Adam Smith on the Nature of Happiness
The Scottish moral philosopher Adam Smith (1723–1790) was the author of two books, The Theory of Moral Sentiments (1759) and An Inquiry into the Nature and Causes of the Wealth of Nations (1776).
In Part 1, section 3, chapter 1 of The Theory of Moral Sentiments, Smith explores sympathy with the joy and sorrow of others. He believes that we are more apt to sympathize with joy and more likely to be able to sympathize completely—that is, feel almost as strongly as the person with whom we sympathize—than with sorrow.
In the course of explaining why we might feel more in concert with the happiness of others as we do with their sorrow, Smith writes:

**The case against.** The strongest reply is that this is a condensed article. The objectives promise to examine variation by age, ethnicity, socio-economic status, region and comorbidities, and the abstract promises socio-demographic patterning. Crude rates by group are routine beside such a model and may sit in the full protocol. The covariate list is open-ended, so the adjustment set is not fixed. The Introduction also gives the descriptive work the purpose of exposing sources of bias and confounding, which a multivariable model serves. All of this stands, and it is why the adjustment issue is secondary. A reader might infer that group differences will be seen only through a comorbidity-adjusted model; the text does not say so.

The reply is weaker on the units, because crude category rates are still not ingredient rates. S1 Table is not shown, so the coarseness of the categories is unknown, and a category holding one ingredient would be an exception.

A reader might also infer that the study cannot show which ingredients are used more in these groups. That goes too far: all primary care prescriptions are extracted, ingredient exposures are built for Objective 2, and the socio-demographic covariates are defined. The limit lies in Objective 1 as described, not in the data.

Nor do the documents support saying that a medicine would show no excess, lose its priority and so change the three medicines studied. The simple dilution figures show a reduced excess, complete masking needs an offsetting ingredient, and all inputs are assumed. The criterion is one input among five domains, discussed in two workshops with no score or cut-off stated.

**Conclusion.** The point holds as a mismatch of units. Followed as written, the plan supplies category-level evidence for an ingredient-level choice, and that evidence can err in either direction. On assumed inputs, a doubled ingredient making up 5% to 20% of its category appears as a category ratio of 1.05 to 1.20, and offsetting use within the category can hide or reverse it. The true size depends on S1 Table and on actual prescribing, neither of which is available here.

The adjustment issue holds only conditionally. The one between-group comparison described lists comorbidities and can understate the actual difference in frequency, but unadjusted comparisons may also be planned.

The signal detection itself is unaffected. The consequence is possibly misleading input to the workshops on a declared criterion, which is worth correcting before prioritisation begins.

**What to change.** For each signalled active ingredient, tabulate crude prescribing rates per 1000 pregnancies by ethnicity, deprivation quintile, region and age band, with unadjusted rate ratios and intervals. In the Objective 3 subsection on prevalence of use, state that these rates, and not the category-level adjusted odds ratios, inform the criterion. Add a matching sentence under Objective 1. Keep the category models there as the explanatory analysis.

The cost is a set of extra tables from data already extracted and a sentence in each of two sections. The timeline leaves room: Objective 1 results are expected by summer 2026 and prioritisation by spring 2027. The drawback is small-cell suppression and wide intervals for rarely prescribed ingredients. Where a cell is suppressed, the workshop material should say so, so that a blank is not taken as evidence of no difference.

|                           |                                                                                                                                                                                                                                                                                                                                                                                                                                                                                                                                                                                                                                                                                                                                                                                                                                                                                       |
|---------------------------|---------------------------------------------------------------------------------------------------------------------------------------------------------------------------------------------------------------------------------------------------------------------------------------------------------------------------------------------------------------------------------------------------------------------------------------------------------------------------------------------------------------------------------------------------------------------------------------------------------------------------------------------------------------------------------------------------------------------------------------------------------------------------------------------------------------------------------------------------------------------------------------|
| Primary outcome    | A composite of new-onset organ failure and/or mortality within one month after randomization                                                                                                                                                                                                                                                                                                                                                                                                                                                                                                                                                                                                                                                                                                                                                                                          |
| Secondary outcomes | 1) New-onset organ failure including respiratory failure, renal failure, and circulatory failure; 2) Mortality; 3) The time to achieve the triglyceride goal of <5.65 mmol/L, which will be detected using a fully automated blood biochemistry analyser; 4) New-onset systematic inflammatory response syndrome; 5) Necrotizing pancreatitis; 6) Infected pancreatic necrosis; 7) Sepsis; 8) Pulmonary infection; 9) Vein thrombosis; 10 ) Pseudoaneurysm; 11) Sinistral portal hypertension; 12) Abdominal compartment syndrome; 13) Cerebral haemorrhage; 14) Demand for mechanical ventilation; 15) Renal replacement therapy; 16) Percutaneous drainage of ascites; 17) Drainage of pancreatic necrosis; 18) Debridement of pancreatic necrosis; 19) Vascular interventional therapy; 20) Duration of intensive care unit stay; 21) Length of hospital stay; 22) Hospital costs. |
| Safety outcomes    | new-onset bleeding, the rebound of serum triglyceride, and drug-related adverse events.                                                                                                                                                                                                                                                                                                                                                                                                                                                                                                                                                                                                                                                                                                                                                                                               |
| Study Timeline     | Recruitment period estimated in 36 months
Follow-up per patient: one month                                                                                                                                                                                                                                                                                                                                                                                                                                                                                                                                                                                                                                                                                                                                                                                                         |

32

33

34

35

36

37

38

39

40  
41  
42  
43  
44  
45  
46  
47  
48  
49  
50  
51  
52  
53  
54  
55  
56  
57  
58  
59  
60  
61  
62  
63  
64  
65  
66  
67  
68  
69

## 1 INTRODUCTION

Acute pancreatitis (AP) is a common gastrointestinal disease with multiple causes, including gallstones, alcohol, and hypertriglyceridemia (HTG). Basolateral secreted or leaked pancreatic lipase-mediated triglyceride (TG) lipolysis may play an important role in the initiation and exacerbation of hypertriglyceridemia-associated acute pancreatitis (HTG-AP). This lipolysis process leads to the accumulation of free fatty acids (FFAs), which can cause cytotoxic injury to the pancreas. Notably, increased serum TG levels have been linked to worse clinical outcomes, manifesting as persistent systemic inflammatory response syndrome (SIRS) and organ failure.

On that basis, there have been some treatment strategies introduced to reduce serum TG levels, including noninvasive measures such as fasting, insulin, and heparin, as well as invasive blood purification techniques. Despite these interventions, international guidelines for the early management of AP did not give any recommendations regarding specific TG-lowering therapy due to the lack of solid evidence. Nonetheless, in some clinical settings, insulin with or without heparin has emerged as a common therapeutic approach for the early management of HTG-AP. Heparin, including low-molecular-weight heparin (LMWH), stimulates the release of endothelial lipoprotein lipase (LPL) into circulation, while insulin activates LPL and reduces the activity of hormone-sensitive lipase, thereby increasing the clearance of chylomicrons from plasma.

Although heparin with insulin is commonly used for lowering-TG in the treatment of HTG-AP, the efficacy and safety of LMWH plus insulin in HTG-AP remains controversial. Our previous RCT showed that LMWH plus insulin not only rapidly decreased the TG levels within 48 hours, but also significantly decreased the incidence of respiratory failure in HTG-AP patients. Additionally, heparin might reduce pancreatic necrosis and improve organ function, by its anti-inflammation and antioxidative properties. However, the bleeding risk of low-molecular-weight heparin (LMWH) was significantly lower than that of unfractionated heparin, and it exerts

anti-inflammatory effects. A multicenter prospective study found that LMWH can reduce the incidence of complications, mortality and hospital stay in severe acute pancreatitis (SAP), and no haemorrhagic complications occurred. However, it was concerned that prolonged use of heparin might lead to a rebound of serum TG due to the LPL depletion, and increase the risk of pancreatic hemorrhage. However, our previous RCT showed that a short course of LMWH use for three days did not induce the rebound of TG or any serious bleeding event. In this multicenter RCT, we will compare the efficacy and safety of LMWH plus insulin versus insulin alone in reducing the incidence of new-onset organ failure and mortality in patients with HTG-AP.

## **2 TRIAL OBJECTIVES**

What can be added to the happiness of the man who is in health, who is out of debt, and has a clear conscience? To one in this situation, all accessions of fortune may properly be said to be superfluous; and if he is much elevated upon account of them, it must be the effect of the most frivolous levity. This situation, however, may very well be called the natural and ordinary state of mankind. Notwithstanding the present misery and depravity of the world, so justly lamented, this really is the state of the greater part of men. The greater part of men, therefore, cannot find any great difficulty in elevating themselves to all the joy which any accession to this situation can well excite in their companion. (TMS I.iii.1.4)